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Hypocrisy_Central's avatar

When would you say enough with the house rebuilding?

Asked by Hypocrisy_Central (26783points) June 5th, 2011

If your house was totaled by a tornado, say year 1995 and you rebuild. Then in 2002, a tornado damages 70% of the house and again you rebuild. Here comes 2004 severe storm and flood damage. Then in 2009, the house a tornado again hits the house wiping it out. How many times do you keep rebuilding before you figure maybe somewhere away from tornados is maybe a better ideal?

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11 Answers

JLeslie's avatar

Not sure. Was there 40 years before that with no tornadoes or flooding? Will the insurance company just give the money, and allow the owner to build somewhere else? Is it a very small house on a farm? A farm I own, and that is my life’s work? Tornadoes and flood happen to be the twp disasters that freak me out the most. So, I would be inclined to not want to live there anymore. If you had said hurricanes I would definitely keep rebuilding.

dabbler's avatar

A tough call to be sure. Even theoretically if you want to build a storm-proof domicile you want to burrow into the ground to make it tornado-“proof” and up off the ground to make it flood-“proof”. Either of which is expensive and together possibly impossible.

josie's avatar

If you are rebuilding with your own money, rebuild forever for all I care. If my tax dollars are contributing, please move ASAP.

laureth's avatar

Okay, no homes in the Midwestern/Southern tornado alley, check. No homes in the vicinity of a body of water for fear of flooding, check. No homes on the West Coast because of earthquakes, check. No homes on the East or Gulf coasts because of hurricanes, check. No homes in California, for mudslides, check. No homes in Texas because of the forest fires, check. No homes in the Great White Blizzardy North, check.

Where am I supposed to live again?

woodcutter's avatar

Where is there a perfect place to live where there is no risk? On the moon we all would get hypothermia…..that’s no good, either.

Hypocrisy_Central's avatar

@laureth No homes on the West Coast because of earthquakes, check. Earthquakes do not come every year, and at least not in the same area or hard enough to do damage. There has not been one here like that since 1989.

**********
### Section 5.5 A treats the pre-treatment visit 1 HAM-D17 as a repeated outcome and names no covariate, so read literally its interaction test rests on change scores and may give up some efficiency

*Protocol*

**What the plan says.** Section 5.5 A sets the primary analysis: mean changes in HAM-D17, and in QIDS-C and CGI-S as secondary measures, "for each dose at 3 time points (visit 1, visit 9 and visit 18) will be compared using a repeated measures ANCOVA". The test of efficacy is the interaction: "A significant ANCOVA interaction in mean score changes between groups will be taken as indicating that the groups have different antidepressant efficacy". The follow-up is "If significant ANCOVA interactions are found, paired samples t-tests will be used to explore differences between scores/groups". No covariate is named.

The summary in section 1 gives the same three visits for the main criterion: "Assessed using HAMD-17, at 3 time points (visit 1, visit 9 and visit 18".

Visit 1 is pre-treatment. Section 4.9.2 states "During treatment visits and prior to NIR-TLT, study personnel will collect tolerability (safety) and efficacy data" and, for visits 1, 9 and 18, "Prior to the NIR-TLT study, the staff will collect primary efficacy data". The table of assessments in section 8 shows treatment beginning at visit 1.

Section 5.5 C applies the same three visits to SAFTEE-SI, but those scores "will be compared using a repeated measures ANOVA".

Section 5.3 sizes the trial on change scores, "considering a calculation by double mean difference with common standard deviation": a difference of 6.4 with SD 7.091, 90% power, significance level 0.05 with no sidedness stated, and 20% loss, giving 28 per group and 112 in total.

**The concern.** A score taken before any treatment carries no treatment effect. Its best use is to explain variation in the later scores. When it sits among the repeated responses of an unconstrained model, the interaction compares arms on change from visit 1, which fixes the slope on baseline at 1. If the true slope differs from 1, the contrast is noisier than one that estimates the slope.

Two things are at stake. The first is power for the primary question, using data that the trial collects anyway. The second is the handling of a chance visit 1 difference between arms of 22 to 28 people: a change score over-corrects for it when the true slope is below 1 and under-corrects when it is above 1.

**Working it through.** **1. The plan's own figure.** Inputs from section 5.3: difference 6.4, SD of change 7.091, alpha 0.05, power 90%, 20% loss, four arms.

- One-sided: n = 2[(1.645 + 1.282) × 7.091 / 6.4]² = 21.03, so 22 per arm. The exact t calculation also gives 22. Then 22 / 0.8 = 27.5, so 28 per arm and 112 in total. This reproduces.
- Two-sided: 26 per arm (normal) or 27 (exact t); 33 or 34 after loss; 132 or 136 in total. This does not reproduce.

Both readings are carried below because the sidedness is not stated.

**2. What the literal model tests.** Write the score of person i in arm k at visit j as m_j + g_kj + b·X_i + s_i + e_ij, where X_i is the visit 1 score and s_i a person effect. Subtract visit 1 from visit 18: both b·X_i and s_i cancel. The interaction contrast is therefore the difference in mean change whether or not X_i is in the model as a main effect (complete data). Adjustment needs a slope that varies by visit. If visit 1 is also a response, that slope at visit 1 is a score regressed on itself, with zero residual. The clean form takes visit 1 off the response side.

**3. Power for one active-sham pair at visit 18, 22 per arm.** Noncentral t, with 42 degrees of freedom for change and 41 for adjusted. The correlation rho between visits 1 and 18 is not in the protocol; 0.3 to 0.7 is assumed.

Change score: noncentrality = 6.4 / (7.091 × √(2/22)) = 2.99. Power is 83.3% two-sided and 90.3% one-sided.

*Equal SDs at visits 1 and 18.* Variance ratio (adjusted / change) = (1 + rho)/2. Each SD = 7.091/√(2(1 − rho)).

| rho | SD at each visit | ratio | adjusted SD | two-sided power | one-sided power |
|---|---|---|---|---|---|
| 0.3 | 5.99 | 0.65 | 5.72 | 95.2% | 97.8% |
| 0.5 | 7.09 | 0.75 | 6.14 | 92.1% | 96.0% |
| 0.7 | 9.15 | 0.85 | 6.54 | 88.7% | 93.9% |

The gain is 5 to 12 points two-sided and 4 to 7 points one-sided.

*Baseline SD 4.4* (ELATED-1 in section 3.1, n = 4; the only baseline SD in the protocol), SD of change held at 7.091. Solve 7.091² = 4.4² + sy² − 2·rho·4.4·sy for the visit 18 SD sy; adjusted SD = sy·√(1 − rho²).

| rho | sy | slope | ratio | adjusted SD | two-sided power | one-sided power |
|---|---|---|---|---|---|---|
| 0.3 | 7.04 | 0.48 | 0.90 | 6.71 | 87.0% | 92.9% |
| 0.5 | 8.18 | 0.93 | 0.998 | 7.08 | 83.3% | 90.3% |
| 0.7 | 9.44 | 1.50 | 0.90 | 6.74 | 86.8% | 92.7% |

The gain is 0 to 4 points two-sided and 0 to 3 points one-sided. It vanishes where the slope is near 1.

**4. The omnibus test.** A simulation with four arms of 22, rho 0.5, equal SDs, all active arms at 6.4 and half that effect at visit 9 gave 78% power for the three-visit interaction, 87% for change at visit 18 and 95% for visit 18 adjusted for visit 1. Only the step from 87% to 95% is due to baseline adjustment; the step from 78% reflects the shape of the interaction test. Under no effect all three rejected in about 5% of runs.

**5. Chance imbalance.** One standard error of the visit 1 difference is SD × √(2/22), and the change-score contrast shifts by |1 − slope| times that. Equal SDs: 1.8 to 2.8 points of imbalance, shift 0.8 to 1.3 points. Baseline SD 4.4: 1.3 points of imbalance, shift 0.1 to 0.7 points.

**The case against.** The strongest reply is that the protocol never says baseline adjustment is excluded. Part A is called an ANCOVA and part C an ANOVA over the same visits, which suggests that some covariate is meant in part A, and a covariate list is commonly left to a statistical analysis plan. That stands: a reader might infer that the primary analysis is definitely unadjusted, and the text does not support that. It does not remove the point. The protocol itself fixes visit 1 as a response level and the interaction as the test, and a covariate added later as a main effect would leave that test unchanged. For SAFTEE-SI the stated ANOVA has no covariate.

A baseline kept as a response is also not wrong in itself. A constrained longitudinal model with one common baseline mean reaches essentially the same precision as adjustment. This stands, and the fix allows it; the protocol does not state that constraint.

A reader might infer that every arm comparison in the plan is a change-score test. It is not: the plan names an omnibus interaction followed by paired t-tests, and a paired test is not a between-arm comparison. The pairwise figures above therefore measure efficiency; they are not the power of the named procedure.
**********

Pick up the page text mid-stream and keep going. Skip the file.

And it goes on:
laureth's avatar

@Hypocrisy_Central – According to your question, tornadoes don’t come every year either. Do they hit the same house whenever they do come by, too, as your question implies, or do they strike different places, like earthquakes do?

Hypocrisy_Central's avatar

@laureth According to your question, tornadoes don’t come every year either. How so? Tornados come every year but they do not necessarily distroy the same houses every year. The question didn’t ask if a house got destroyed by a tornado in 1989, 1999, 2000 and then 2001, that would be near impossible or highly unlucky for the home owner to have a tornado his his/her house every year even if they rebuilt in the same area or on the same lot. Every year there are several hundreds of tornados and many of them large enough to do serious damage. There maybe hundreds of earthquakes but most are so small only non-native Californians notice them, many native Californians hardly play them any attention and they do no damage at all.

laureth's avatar

@Hypocrisy_Central – If I understand correctly, you’re saying that natural disasters, while they happen from time to time, do not destroy the same property every time. However, you seem to be saying that when earthquakes come periodically to California, whoever has the bad luck that year to have their home destroyed just rebuilds. But when it comes to tornadoes, another natural thing that people can’t really prevent, you seem to be implying that if it happens to hit them a few times, they should just move on and not live there anymore. Am I correct?

Hypocrisy_Central's avatar

@laureth What I am asking is how many time does it make sense to rebuild when you know statistically the likelyhood of your house not surviving another decade is far less than in other areas? It would be like how many times would you drive on a road that had tons of pot holes causing you to have to replace your muffler more than you should or getting wheel alignments all the time when there are other roads you can use? If you have deep pockets I guess you can rebuild no matter what wipes out your house but if you don’t, when does it become a money pit driving you to financial ruin?

laureth's avatar

If a tornado hits the same house in 1995, 2002, 2004, and 2009, that would be a horrible streak of bad luck. Are you talking about a particular person’s real house, or just a hypothetical and unlikely person?

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